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When you hear this set of a dozen classic tunes, you have to wonder why this kind of sound isn’t heard more often.

Music Review: Various Artists – ‘Four Horns and a Lush Life’ [Remastered]

Although credited to “Various Artists,” Four Horns and a Lush Life, which joins the parade of Bethlehem vinyl recordings reissued on remastered CDs by Naxos of America, features a trombone-heavy ensemble of all-stars playing Russ Garcia arrangements under the Garcia leadership. The octet, which has a distinctive sound rarely heard on jazz recordings today, has Frank Rosolino, Herbie Harper and Tommy Pederson on slide trombone and Maynard Ferguson on valve trombone. Dick Holgate plays baritone sax. The pianist is Marty Paich; Stan Levey is on drums and the bassist is the fine Red Mitchell. When you hear what they can do with this set of a dozen classic tunes, you have to wonder why this kind of sound isn’t heard more often.

four hornsWhether playing individually or as an ensemble, this is a group of musicians ripe for the exploration of the trombone-based soundscape. They take the Garcia arrangements and run with them. Luckily for the modern listener, the album’s liner notes by Joe Quinn give a complete breakdown of soloists for each of the songs. After all, you can’t tell the players without a scorecard. Here for example is part of his note for their gorgeous version of “But Beautiful”: “This lovely melody is played through just once, yet in the course of it the lead goes from Tommy Pederson to obligato by Herbie Harper to lead by Maynard Ferguson.”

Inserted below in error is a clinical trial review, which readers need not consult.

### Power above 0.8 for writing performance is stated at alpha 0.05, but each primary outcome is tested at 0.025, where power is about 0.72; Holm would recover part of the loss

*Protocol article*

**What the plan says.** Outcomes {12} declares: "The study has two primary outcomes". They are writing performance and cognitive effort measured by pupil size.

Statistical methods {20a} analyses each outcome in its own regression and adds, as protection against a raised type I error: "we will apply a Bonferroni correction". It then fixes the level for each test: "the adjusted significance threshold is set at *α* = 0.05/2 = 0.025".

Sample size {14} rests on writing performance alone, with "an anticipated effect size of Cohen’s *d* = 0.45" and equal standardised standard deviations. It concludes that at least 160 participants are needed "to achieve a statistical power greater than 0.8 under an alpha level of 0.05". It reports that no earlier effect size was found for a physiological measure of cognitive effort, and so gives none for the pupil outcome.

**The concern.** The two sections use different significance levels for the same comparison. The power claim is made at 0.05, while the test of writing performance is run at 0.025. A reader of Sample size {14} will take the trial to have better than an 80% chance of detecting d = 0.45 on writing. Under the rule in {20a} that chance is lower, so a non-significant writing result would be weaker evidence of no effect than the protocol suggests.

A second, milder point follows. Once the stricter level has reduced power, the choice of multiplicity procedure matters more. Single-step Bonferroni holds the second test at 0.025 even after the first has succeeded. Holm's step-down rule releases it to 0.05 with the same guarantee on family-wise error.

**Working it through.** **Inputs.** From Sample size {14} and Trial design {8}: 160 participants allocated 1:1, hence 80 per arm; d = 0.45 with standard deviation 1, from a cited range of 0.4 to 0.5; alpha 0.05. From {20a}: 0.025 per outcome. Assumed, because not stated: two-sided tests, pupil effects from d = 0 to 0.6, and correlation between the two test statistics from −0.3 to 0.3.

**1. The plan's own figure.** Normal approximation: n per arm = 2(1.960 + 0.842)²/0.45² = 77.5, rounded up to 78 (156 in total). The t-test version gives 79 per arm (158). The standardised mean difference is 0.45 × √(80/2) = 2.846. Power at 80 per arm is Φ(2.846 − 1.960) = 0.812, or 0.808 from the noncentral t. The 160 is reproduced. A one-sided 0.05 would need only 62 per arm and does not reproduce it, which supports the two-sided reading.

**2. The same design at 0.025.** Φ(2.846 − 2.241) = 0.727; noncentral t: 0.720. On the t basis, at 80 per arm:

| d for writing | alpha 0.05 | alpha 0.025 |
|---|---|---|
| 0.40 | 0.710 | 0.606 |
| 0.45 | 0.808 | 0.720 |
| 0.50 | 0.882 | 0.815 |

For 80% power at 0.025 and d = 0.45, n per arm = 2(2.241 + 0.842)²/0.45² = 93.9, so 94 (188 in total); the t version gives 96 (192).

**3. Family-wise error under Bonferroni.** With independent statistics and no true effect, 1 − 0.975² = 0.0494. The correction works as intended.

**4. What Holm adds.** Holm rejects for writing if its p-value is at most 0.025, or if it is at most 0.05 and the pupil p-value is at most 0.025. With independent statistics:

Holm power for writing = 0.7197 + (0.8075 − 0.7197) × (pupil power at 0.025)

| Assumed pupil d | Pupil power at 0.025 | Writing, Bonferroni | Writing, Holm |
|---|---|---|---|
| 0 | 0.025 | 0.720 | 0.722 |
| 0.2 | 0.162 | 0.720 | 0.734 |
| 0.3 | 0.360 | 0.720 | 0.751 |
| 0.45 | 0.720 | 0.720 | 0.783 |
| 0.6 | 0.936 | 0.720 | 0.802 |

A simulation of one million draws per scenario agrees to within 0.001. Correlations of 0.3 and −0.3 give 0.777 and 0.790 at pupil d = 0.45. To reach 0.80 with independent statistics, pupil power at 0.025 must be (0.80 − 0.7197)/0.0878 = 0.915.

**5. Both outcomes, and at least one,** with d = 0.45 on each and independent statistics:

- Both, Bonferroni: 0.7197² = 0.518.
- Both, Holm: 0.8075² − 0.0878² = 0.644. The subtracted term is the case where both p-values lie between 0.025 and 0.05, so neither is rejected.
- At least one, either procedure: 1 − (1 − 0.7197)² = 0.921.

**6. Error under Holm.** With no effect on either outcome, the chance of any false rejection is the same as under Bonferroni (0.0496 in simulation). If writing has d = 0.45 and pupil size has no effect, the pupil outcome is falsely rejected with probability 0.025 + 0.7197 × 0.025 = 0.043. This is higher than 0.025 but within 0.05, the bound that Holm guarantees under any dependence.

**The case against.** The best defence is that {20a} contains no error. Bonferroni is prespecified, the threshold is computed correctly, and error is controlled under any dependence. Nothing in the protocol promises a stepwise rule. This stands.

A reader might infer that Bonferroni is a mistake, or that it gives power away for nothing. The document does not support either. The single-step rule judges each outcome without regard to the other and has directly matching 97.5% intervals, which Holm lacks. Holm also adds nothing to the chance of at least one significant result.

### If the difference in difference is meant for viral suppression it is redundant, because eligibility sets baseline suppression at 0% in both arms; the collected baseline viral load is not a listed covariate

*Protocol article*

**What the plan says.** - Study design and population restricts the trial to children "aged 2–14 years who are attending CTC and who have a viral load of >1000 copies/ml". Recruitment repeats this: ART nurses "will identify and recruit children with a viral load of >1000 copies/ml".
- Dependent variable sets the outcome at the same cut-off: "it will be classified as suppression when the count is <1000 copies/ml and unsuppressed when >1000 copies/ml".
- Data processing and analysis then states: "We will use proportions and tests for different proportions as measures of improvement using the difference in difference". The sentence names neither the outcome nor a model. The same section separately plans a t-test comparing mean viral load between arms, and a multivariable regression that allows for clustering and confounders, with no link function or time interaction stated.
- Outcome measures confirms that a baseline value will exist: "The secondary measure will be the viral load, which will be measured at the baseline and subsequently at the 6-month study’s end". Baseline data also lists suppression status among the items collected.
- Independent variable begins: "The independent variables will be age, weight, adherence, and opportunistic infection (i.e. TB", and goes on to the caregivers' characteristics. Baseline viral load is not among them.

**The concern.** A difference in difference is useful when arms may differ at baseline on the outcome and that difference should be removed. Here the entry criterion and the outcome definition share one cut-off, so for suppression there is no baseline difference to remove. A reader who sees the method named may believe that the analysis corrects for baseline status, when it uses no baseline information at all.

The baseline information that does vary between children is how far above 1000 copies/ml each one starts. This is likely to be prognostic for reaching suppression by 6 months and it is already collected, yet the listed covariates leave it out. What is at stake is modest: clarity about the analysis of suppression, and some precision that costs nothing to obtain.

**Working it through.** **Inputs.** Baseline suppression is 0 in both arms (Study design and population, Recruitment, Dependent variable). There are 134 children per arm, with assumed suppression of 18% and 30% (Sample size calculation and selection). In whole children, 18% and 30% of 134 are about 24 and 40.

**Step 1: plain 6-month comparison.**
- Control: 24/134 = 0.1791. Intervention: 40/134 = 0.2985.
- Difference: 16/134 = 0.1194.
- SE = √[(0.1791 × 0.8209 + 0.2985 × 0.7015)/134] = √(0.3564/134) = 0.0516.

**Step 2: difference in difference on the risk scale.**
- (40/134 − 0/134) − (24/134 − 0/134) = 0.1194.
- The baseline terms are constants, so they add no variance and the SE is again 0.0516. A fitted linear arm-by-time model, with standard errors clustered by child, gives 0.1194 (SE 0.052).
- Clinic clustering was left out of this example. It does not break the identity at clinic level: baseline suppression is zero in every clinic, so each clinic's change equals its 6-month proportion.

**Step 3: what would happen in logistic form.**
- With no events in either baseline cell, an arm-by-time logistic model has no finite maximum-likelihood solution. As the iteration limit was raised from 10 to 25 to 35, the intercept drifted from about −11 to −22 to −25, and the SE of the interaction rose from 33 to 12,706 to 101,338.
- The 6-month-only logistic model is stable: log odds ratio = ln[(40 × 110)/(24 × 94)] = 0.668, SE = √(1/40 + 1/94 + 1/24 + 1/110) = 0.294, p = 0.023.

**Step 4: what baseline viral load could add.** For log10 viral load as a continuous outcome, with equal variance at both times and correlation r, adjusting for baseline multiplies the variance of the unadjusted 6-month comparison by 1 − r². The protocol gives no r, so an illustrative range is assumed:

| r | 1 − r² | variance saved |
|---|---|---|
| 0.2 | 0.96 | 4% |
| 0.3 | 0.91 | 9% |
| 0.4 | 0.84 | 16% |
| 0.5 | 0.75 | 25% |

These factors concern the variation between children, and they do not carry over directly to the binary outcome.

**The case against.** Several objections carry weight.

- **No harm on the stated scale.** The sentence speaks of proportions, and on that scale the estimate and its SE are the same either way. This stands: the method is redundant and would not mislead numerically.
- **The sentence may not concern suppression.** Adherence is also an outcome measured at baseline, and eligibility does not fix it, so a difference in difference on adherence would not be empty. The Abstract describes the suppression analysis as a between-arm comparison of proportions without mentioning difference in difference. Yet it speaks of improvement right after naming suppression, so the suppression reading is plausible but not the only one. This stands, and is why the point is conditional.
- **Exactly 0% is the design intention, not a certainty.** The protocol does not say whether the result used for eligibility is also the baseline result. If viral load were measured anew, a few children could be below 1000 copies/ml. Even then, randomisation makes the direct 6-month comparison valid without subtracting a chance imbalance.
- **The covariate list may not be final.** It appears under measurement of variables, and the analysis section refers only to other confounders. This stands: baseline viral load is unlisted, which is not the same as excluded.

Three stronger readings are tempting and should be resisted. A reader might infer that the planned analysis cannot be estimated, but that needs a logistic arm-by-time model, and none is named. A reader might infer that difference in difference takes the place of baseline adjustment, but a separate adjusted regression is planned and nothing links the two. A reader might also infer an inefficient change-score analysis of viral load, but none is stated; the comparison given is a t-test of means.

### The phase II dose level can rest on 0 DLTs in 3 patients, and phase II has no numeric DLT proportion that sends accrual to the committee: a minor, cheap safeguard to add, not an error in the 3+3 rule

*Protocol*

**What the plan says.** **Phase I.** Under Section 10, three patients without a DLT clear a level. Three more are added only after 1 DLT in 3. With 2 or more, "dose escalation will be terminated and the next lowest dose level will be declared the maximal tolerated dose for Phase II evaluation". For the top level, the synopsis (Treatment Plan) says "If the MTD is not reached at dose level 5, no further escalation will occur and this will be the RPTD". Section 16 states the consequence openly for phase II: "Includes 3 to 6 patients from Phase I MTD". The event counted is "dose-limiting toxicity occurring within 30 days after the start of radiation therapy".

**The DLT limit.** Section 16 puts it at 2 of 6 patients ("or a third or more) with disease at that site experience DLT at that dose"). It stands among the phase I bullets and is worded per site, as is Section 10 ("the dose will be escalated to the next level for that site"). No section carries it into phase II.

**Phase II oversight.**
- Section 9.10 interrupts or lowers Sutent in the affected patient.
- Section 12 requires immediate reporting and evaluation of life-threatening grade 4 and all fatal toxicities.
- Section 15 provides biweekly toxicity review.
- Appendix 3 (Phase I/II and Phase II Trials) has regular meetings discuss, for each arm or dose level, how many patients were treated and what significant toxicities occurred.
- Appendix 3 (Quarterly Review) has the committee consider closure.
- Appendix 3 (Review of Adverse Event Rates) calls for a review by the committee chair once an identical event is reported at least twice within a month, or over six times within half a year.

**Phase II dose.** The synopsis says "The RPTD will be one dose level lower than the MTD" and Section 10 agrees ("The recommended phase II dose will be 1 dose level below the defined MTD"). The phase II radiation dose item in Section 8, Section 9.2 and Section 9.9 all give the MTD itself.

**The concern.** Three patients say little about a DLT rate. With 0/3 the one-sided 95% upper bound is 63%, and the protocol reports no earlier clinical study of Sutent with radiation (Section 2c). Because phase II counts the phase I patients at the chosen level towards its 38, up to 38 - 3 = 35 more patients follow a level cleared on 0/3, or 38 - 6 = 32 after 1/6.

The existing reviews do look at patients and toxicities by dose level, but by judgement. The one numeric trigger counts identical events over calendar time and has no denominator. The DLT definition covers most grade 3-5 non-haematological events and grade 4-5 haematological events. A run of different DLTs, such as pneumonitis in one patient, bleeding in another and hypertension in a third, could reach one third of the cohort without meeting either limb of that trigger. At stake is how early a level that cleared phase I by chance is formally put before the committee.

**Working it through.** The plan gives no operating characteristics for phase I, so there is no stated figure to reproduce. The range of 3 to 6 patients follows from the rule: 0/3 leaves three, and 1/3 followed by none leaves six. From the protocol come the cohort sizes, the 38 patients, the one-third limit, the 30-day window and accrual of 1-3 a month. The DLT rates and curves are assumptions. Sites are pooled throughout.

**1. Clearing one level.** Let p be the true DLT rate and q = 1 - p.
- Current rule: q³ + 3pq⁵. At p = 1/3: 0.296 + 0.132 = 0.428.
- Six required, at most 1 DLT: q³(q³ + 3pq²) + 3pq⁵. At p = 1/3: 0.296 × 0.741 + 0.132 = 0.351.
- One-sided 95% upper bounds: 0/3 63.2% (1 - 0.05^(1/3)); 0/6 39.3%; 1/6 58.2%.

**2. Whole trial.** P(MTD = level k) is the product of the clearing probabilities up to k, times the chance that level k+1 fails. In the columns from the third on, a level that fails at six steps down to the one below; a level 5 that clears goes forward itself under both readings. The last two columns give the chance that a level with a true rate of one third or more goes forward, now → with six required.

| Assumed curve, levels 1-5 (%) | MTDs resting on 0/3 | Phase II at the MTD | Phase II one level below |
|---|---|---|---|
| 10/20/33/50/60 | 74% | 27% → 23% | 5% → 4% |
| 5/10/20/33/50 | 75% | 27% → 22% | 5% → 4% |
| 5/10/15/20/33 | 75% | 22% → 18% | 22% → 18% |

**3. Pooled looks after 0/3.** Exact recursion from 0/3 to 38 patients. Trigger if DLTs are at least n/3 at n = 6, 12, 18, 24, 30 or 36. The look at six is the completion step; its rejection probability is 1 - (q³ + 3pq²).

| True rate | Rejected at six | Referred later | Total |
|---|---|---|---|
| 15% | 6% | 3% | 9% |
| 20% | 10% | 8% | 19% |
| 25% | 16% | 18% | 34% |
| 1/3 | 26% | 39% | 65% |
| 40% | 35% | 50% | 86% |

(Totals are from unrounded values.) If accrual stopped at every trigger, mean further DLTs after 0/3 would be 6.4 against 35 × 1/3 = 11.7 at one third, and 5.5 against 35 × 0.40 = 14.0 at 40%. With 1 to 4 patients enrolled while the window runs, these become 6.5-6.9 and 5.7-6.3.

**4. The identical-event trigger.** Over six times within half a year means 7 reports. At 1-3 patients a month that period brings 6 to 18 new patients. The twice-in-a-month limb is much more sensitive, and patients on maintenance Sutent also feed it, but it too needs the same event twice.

They open with “I’ll Never Forget What’s Her Name,” a Garcia composition with solos from all four ‘bones. Rodgers and Hart’s “Dancing on the Ceiling” gets fine work from Paich and Mitchell after the trombone solos, while Paich has the lone solo on “The Boy Next Door.” “Just One of Those Things” has the baritone sax contrasting with the horns, and there is a joyful romp through the “Limehouse Blues.”

Billy Strayhorn’s “Lush Life” combines brass and piano with Harper handling the lead. “Lover, Come Back to Me” is the longest piece in the set allowing for contributions from nearly everyone. The album closes with “Someone to Watch Over Me” and “What Is This Thing Called Love.”

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